One unfortunate truth about Japan is that, like any other country, it has bugs that can sometimes get in your home or apartment. Even if you live on the 15th floor of an apartment building, you may still encounter the occasional unwelcome housemate. So, we understand how you feel when you meet a creepy crawler face to face. Below, we describe a couple of the most common types of bugs that you might meet in your house and suggested ways for dealing with them.
Mosquito - Ka
Mosquito season in Japan is during summer and autumn. The mosquitoes are persistent and difficult to get rid of if you are going to rely on the ‘swatting’ method. Fortunately, malaria, which is a mosquito-borne disease - is rare in Japan. However, the need to protect yourself from mosquito bites is still important if you want to enjoy a good night‘s sleep or being disrupted from your daily activities because of an annoying and hungry mosquito. There are several excellent mosquito products on the market that you can use to repel and kill mosquitoes.
This is a hanging repellant plate that works great for outdoors because it is not affected by rain.
To use, remove the protective film. Insert the cartridge into the device, making sure that it fits properly and is not sticking out. Avoid touching the inner plate directly but if you happen to do so, wash well with soap and water.
Hang wherever necessary but make sure the hook is secure.
Keep away from high temperatures and poor ventilated areas
There are many other types of bugs and insects in Japan. There are spiders, mosquitoes flies, and other bugs that may prove to be a pest. Fortunately, you are not alone and there are ways to deal with any sort of pest. There are products similar to what was described above available to deal with almost any kind of pest you may encounter. If you have problems with any kind of bug, please check your local supermarket or drug store for an appropriate product to take care of the issue.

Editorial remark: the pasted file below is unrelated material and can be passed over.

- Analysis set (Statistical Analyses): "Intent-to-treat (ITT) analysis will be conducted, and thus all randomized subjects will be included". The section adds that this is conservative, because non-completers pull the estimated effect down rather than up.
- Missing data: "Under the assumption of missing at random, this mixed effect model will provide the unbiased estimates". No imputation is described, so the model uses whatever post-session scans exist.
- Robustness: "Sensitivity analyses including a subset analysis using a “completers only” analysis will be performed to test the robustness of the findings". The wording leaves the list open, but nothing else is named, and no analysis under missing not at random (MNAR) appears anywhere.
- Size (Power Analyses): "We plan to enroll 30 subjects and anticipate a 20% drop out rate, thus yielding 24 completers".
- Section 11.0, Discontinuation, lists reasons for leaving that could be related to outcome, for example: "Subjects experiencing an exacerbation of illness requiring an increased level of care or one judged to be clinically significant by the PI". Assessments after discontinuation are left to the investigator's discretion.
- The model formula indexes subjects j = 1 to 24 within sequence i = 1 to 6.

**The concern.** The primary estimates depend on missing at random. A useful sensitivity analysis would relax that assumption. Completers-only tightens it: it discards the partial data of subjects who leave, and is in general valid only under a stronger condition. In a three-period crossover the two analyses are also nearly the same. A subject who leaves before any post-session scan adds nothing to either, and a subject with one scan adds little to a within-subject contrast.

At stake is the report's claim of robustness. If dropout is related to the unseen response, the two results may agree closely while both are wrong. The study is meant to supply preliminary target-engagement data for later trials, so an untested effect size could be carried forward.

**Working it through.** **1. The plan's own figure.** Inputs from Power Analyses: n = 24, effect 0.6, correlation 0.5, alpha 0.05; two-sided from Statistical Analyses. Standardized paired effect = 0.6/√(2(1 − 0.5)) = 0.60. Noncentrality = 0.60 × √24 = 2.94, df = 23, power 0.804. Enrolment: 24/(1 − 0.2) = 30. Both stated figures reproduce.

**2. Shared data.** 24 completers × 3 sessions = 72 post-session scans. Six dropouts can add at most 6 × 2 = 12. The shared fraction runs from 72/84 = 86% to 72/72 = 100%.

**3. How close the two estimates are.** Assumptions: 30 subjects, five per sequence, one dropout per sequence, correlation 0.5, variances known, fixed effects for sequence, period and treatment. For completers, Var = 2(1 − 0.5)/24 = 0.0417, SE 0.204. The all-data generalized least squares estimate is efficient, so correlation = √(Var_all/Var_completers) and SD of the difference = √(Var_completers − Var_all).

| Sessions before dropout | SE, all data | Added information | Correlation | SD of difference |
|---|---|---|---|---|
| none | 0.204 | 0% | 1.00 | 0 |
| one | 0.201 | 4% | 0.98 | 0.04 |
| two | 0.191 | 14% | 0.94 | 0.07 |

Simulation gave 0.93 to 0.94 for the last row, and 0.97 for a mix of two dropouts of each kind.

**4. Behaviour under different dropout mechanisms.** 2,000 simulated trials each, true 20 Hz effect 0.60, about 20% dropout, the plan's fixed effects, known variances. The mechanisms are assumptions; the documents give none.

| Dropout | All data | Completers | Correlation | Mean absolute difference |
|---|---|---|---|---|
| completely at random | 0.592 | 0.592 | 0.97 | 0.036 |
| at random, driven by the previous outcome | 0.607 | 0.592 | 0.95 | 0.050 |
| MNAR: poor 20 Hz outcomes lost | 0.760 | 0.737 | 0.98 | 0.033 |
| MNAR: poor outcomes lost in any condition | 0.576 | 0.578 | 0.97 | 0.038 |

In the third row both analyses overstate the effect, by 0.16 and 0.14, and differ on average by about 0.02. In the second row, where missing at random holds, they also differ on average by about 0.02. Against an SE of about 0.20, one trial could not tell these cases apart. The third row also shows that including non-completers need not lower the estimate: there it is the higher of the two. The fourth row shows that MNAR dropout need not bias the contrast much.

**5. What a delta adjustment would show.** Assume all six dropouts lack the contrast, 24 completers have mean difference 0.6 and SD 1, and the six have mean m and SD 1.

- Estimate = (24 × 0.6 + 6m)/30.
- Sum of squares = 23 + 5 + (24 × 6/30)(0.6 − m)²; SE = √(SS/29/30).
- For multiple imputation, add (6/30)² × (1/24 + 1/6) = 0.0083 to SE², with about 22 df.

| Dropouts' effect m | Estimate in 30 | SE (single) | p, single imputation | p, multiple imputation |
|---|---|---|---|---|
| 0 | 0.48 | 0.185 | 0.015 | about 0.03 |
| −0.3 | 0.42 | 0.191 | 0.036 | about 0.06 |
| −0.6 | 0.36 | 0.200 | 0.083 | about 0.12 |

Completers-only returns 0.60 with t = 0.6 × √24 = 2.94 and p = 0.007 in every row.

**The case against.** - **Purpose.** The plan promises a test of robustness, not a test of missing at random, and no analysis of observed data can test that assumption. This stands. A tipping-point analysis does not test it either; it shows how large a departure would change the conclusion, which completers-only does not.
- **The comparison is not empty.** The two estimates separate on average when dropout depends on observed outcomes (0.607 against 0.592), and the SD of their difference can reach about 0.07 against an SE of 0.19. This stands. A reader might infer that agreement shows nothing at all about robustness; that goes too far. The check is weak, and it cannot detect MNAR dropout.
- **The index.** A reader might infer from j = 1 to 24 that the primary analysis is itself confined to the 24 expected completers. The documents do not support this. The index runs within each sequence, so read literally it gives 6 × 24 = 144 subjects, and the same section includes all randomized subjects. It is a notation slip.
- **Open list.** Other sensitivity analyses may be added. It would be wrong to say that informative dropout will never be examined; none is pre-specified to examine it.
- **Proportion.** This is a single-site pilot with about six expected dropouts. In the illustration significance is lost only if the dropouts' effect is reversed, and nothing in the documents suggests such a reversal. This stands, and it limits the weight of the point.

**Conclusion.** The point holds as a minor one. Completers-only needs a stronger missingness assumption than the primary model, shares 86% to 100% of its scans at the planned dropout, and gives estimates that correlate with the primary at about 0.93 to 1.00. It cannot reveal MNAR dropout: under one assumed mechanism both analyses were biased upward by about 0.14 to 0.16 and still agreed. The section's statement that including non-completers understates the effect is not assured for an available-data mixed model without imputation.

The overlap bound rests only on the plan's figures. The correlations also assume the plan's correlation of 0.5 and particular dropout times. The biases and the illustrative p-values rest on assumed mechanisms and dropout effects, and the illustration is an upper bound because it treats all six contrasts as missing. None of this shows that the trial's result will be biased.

One thing to note is that bugs are often attracted by food so be sure that you always clean up your living areas and make sure trash is securely sealed up. If possible, it may be helpful to keep your garbage stored in a tightly sealed trashcan outside your apartment or house.
We hope these suggestions will help you to have bug-free living in Tokyo!
Getting items of any kind delivered in Japan can be an eye-opening experience for foreigners, thanks to the speed and efficiency with which the whole process is carried out. Almost anything can be sent with the right service, including perishables. If you need a courier service in Japan, these four major companies offer a breath of fresh air in terms of convenience and ease of use.
You may have heard of or seen Japan's high-tech toilets. They're not only economical but have many features that you will soon find hard to live without. In this easy to follow guide we'll explain how these toilets work, and what each button does.
Here is an easy to follow guide to using your Air Conditioner. Included are translations for the most common buttons and symbols on a Japanese air conditioner’s control panel from Japanese to English, to make sure your home remains at a comfortable temperature.
There are many convenient ways you can pay your bills in Japan. One such way is visiting your local conbini, or convenience store. Take your bills to the nearest 7-11, Lawson, FamilyMart, or other conbini of your choice and hand your bill to the clerk. Luckily they are open 24 hours.
Many grocery stores encourage their customers to use Eco-bags. They do this by either awarding points to your member's card for bringing it or charging you a fee for each plastic bag you need. Eco-Bags are reusable shopping bags that help to preserve the environment by lowering the number of plastic bags thrown away.
When moving to a new home in Japan, the property will initially not have any of the utilities connected. Here’s what you need to know about connecting and disconnecting utilities when moving in or out of a home.